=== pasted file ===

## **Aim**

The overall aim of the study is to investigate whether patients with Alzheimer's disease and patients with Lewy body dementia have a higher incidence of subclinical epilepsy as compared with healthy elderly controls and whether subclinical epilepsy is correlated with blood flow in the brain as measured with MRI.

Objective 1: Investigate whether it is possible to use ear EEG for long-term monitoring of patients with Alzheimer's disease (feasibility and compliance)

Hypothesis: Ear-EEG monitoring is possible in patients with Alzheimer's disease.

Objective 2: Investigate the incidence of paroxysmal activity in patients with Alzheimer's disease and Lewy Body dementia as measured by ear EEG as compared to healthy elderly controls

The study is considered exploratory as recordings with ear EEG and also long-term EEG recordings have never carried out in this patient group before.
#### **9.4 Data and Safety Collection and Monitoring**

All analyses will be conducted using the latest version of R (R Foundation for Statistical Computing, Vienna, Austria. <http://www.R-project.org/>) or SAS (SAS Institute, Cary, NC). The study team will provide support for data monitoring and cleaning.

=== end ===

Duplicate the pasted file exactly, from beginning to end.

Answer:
## **Aim**

The overall aim of the study is to investigate whether patients with Alzheimer's disease and patients with Lewy body dementia have a higher incidence of subclinical epilepsy as compared with healthy elderly controls and whether subclinical epilepsy is correlated with blood flow in the brain as measured with MRI.

Objective 1: Investigate whether it is possible to use ear EEG for long-term monitoring of patients with Alzheimer's disease (feasibility and compliance)

Hypothesis: Ear-EEG monitoring is possible in patients with Alzheimer's disease.

Objective 2: Investigate the incidence of paroxysmal activity in patients with Alzheimer's disease and Lewy Body dementia as measured by ear EEG as compared to healthy elderly controls

The study is considered exploratory as recordings with ear EEG and also long-term EEG recordings have never carried out in this patient group before.
#### **9.4 Data and Safety Collection and Monitoring**

All analyses will be conducted using the latest version of R (R Foundation for Statistical Computing, Vienna, Austria. <http://www.R-project.org/>) or SAS (SAS Institute, Cary, NC). The study team will provide support for data monitoring and cleaning.